I have been a fan of Scott McCloud since high school. Writer? Artist? Technology guru? Genius? All of the above.

Of all these articles I’m writing for this 30 for 30 series, McCloud will be, by far, the most obscure.

But his influence on me is possibly the biggest of all my personal idols. Every day, I approach work, thinking and life in ways influenced, if not out right mimicking, Scott McCloud.

Let me tell you about him.

McCloud’s most groundbreaking work is Understanding Comics. Published in 1993, it was the first really serious study on the artform of comics. And it reflected the all possibilities of words and pictures combined, not just men in capes and tights.

This is the first wonderful thing I learnt.

Comics don’t equal superheroes. Don’t equal kids entertainment. That little flying in theseat pocket of a plane, with instructions to put on a life vest – that’s a comic.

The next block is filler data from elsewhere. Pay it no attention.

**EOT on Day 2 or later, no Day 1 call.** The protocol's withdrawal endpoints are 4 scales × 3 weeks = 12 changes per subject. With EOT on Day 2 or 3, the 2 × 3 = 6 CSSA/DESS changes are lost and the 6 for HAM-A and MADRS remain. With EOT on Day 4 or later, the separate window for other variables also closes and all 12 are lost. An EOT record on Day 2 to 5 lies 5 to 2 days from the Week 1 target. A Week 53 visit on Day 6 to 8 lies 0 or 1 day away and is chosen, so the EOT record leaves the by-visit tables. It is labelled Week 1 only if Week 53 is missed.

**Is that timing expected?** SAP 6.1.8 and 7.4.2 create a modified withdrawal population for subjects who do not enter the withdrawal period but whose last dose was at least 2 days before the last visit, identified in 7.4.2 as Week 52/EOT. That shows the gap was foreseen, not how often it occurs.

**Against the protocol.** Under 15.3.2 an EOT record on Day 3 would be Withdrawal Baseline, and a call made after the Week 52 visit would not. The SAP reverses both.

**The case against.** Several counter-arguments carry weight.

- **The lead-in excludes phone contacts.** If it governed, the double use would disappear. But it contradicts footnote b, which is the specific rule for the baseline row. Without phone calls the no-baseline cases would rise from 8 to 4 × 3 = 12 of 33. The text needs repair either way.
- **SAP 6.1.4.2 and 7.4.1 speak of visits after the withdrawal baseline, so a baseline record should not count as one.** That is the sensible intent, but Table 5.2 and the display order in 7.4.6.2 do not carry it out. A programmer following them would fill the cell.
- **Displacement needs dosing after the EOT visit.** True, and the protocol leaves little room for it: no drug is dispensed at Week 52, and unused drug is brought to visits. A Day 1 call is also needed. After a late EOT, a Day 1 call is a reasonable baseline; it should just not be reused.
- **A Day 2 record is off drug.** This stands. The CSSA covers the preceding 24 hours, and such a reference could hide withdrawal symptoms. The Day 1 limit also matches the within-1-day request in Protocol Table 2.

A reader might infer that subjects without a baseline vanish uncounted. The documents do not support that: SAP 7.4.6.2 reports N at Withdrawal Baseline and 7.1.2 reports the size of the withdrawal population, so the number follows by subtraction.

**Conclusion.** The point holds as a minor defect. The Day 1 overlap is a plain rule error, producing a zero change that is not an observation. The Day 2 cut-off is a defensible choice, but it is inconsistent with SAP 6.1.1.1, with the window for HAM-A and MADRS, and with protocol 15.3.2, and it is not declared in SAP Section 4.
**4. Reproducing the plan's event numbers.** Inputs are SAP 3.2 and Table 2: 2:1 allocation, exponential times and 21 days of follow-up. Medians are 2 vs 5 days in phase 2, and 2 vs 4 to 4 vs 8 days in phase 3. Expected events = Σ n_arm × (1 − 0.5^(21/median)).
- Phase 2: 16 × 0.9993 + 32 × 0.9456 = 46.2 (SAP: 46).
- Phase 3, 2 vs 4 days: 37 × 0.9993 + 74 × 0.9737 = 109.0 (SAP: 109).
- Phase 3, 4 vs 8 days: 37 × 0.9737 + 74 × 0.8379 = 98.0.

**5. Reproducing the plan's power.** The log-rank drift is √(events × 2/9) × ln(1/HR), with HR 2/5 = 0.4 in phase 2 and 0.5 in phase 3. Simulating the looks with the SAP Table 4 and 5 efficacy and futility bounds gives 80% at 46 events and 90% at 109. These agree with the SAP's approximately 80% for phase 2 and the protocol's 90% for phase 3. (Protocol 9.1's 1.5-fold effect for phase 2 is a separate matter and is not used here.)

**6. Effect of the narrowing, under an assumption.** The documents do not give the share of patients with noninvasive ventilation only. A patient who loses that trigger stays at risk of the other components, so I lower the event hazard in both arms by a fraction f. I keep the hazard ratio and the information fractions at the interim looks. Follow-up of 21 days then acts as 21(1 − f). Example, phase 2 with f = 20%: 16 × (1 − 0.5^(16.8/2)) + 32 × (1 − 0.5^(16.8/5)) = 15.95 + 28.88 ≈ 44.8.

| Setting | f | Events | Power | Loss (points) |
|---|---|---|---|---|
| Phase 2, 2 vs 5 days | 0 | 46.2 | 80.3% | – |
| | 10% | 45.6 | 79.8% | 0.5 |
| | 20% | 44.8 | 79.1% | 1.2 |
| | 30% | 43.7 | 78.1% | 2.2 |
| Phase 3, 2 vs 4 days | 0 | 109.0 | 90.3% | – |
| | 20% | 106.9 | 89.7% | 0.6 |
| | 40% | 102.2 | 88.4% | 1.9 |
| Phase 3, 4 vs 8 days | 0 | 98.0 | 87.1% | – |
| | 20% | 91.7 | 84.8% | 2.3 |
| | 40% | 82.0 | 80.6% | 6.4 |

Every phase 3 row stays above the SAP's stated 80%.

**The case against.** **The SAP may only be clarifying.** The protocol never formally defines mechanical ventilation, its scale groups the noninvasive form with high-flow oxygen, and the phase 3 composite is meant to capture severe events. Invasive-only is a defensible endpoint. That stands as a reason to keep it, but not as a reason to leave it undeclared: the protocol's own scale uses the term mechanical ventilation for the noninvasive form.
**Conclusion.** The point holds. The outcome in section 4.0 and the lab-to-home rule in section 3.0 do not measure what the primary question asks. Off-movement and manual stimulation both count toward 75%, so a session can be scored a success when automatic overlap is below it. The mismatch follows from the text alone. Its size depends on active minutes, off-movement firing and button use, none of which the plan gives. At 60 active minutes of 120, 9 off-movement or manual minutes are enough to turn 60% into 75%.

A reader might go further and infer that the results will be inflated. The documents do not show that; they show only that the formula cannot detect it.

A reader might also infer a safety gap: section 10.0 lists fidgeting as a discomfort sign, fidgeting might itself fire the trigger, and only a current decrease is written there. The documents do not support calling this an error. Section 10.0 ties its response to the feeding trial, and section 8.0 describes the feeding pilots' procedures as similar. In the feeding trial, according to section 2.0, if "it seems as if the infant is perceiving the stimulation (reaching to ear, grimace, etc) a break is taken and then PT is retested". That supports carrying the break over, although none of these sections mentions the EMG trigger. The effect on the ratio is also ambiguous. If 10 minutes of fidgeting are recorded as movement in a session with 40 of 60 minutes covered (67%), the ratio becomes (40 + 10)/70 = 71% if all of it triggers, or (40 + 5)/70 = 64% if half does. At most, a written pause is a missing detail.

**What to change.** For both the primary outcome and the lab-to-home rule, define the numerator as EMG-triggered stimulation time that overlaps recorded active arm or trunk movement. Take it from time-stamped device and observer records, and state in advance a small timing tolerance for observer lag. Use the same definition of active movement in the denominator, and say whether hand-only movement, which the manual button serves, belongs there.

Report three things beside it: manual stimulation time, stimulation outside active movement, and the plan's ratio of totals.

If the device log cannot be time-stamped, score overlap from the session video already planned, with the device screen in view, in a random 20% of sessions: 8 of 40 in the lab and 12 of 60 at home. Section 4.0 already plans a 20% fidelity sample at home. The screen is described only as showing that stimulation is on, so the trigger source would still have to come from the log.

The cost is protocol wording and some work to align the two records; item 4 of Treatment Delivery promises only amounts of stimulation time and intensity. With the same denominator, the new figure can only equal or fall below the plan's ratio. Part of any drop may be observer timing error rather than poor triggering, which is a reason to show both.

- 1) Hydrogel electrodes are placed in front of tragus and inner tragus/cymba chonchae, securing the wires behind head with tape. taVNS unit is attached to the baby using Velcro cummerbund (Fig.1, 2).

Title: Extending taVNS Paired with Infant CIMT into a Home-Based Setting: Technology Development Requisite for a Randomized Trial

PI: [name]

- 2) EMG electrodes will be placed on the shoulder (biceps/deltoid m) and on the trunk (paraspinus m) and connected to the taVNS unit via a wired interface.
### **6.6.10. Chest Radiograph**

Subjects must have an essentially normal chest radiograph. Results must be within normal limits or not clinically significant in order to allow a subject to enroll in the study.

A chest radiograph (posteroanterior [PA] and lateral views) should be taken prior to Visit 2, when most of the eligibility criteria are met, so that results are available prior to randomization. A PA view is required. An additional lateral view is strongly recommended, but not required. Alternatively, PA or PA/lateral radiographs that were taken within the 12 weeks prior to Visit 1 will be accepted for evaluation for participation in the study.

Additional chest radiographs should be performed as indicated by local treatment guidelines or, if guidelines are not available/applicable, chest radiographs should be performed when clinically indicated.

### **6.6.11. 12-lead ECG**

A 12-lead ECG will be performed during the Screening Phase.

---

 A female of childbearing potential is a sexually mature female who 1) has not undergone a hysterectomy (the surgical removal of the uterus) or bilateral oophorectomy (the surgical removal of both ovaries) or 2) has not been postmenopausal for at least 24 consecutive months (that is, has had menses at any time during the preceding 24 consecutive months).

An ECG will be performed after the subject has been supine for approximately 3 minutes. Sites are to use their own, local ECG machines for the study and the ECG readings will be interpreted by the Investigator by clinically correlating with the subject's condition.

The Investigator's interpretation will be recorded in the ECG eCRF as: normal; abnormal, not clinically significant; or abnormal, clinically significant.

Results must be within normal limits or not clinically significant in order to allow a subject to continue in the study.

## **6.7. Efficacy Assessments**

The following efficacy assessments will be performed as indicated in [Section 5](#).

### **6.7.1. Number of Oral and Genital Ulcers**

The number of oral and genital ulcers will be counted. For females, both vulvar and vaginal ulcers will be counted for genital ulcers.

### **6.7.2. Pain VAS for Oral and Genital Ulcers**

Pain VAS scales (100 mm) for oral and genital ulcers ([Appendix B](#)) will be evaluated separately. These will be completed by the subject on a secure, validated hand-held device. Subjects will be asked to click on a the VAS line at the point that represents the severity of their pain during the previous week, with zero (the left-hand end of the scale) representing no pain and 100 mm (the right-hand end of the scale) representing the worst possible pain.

Although he started in the world of comics, he went on to talk about digital distribution, micropayments and how to distribute comics online. The things he discusses can be applied to any discipline.

McCloud is, in short, the smartest person I’ve ever read discuss the sweet point of Art, Commerce and Computing.

Revelations abound for those who LOVE to take things apart.

Q) Ever wonder why people don’t use photographs to illustrate comics? Or maybe a better question is, why do people avoid doing that, or when they do, why does it seem so jarring?

A) A picture in a comic is not an instant. It can’t be. A picture in a comic suggests movement and time – especially when there is speech. Imagine a panel when two people are talking to each other.

If you think about it, the left side of the panel is not set at the same time as the right side – the two people aren’t talking at the same time.

Q) Why don’t people draw comics more realistically?

A) Because the more realistic you get, the less you relate to a character.